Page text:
The Symbiosis of Trade and Transportation
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Did you know that Washington State exports more goods to China that it imports? How about the fact that 90% of exported goods from the state come from small and medium-size businesses? Did you know that the Ports of Tacoma and Seattle support over 300,999 port-related jobs across the state? With statistics like these, it’s no wonder that trade and transportation are critical to workers, consumers, and businesses.
This week we traveled to Everett, Washington to highlight the impacts, evaluate the opportunities, and discuss the futures of trade and transportation needs in Washington. As the 4th largest exporter in America, the state relies on being able to effectively move people and goods. But this is no small feat and it’s only getting more difficult. We have to wake up to our growing infrastructure challenges and the importance of opening up our markets if we are going to remain competitive globally.
That means passing legislation like the Colombia Free Trade Agreement (FTA). Washington exported $30.9 million in goods to Colombia in 2007, an increase in 65% since 2003. Right now these goods are taxed upon entry. But if Congress passes the FTA, 80% of all U.S. consumer and industrial exports to the country will be duty-free immediately, offering tremendous opportunities for Washington exporters and leveling the playing field on which all American businesses compete.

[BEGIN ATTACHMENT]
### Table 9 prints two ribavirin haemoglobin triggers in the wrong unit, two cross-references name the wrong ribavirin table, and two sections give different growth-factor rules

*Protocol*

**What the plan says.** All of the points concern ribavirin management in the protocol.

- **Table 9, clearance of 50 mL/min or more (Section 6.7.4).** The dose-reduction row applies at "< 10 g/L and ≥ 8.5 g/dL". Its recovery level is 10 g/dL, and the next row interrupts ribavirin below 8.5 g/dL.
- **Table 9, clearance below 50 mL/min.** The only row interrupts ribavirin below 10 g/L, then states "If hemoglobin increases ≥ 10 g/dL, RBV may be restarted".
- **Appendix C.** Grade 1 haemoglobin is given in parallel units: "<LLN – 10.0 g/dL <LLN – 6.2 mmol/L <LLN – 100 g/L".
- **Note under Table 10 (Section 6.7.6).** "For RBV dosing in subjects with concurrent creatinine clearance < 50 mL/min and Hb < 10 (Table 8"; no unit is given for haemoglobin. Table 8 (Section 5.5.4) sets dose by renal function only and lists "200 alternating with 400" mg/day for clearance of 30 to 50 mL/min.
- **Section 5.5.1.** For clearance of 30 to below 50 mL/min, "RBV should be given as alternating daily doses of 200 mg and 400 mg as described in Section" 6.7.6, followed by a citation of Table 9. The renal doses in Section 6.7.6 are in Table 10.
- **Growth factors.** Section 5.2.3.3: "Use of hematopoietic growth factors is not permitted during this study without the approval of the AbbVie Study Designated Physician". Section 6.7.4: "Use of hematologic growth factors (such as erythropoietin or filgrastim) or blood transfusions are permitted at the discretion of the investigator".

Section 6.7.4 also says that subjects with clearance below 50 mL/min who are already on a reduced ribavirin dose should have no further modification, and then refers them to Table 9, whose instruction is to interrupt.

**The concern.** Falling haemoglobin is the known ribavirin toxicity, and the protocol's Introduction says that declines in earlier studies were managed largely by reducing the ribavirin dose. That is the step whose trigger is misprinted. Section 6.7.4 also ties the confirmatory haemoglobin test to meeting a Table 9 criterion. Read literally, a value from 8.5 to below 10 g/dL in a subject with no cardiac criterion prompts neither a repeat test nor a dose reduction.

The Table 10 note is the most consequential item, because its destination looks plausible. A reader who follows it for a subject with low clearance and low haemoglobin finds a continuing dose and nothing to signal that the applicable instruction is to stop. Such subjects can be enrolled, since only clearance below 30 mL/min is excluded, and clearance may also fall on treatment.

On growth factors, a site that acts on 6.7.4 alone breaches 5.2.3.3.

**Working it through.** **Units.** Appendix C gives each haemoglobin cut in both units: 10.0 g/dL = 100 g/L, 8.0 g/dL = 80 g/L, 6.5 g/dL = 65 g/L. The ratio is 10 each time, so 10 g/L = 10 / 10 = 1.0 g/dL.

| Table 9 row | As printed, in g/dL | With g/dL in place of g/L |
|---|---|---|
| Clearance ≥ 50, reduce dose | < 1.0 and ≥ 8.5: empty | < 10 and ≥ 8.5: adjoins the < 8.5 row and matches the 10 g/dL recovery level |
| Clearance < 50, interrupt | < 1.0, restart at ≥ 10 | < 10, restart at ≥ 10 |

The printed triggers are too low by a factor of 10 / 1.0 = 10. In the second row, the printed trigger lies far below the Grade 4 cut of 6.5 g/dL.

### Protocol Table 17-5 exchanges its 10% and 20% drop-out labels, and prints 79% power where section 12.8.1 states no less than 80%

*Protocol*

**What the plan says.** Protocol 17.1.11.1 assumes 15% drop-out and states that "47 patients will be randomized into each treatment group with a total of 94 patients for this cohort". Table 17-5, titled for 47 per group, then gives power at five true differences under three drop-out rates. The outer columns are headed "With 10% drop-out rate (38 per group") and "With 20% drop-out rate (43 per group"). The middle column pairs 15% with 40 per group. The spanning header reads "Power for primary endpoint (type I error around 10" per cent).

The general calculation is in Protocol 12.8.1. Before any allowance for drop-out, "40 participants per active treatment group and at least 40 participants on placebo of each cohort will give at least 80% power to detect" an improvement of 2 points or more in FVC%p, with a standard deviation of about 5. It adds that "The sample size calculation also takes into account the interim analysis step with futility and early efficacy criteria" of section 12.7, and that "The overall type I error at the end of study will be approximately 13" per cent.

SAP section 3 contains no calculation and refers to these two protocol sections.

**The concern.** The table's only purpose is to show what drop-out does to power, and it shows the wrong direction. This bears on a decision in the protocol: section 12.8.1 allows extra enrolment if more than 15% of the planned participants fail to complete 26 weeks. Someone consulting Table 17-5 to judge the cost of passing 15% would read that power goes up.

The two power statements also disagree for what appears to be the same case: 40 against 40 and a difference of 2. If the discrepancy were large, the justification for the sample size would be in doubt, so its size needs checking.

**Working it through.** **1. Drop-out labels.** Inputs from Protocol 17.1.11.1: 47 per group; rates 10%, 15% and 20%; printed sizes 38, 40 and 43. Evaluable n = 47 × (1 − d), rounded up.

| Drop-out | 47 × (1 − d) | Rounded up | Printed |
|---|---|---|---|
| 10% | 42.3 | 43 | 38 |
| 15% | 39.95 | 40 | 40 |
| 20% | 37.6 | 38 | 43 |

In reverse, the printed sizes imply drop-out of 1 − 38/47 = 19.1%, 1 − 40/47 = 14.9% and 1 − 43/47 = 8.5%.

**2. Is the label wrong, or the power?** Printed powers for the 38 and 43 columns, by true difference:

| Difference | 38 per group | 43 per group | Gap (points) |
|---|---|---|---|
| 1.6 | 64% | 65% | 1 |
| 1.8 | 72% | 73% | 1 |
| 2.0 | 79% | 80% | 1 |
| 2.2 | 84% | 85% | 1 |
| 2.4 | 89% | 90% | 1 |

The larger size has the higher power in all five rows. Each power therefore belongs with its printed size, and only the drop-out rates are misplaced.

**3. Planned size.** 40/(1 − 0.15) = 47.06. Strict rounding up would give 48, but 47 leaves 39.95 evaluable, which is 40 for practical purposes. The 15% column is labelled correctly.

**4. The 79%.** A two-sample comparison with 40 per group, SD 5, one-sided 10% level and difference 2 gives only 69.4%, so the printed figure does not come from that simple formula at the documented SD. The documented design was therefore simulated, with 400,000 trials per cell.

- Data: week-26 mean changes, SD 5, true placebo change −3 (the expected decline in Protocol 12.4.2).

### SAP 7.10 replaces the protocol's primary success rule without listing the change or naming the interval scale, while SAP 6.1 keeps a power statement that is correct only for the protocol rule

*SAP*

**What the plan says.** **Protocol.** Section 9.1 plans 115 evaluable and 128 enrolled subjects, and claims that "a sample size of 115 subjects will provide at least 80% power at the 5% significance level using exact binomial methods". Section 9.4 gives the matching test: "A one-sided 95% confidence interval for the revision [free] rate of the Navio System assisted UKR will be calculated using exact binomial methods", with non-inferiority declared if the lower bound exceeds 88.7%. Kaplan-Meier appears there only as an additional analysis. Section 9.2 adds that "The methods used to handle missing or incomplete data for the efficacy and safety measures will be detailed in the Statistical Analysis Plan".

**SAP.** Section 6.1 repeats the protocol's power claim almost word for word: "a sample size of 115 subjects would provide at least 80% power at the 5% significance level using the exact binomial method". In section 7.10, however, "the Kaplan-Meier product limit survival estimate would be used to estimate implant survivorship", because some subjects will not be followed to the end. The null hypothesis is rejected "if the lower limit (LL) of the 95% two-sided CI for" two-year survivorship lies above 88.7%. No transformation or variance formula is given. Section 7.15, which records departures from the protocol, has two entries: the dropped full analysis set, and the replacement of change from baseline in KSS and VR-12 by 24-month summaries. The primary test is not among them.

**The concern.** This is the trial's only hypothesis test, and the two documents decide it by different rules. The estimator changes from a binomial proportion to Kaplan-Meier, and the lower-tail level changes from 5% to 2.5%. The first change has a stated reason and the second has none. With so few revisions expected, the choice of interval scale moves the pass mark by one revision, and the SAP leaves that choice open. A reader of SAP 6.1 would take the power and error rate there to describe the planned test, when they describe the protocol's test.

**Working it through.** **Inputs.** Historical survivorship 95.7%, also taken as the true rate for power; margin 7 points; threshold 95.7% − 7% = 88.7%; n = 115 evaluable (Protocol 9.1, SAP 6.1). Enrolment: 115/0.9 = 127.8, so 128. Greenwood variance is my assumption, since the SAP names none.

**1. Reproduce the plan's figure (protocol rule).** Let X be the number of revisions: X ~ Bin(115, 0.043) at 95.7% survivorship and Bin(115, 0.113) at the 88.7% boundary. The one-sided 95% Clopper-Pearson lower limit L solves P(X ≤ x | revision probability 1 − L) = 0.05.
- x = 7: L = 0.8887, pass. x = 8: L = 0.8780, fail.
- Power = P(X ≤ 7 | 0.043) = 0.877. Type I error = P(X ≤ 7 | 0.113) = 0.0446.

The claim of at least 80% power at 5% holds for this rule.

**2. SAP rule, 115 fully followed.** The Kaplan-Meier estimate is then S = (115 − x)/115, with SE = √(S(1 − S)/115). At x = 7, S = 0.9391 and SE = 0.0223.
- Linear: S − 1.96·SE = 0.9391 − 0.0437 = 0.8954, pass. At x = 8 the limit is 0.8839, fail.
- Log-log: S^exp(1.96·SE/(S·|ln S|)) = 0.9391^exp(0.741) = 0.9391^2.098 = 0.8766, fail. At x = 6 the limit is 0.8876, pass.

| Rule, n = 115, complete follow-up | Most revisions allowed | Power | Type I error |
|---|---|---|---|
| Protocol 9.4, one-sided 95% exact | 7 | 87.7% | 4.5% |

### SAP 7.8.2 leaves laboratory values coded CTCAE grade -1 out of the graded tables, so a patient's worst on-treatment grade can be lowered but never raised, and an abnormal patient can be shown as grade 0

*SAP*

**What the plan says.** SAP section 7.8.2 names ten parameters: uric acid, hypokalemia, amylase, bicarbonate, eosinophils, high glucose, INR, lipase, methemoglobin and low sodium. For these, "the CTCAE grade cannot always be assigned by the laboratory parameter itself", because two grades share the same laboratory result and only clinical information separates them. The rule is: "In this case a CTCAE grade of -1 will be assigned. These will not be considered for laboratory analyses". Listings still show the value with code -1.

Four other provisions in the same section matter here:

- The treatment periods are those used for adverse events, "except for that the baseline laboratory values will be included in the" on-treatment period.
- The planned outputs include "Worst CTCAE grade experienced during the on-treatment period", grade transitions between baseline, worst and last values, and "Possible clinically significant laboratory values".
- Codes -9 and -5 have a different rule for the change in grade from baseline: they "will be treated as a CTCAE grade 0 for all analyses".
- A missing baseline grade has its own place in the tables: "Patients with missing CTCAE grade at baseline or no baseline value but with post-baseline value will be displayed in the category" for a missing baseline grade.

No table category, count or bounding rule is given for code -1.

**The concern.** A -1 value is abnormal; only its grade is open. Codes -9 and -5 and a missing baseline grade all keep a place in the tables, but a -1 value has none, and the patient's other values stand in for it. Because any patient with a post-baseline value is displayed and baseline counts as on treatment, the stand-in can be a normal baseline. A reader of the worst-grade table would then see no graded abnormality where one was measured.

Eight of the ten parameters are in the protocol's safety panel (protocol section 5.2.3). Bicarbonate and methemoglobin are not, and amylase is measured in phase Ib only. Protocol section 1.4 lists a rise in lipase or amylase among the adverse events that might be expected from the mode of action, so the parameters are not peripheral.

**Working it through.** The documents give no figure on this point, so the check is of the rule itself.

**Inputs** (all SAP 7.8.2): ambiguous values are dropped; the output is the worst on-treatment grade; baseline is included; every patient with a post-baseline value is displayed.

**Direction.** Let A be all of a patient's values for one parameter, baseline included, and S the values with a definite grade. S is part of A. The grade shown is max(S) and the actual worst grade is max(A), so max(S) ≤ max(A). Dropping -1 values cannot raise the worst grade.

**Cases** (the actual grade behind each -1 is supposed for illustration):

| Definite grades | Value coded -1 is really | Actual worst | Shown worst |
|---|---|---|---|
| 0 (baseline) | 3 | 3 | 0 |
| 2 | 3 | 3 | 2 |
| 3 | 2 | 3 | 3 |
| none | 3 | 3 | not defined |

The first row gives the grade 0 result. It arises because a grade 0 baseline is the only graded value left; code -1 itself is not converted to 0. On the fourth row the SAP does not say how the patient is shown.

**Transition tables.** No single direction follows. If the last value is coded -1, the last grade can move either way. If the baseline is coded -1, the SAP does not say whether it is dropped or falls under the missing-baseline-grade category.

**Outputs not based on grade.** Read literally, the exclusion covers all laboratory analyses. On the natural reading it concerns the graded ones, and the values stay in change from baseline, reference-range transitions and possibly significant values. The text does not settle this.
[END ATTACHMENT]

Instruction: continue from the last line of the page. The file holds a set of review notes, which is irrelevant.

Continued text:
It also means investing in infrastructure to move efficiently move these goods. About 26% of the state’s 7,600 bridges are structurally deficient or functionally obsolete and 28% of the roads are in poor or mediocre condition. The state’s rail system is expected to seen an increase in total freight tonnage by 60% in the next twenty years, without insufficient infrastructure to support this growth. It’s time that the federal government address our crumbling transportation infrastructure by passing legislation to ensure the solvency of the Highway Trust Fund so that the funding guarantees in SAFETEA-Lu can be met in 2009.
Without proper attention to these two very important and symbiotic issues, our nation’s economic health, competitive advantage, and quality of life are at risk.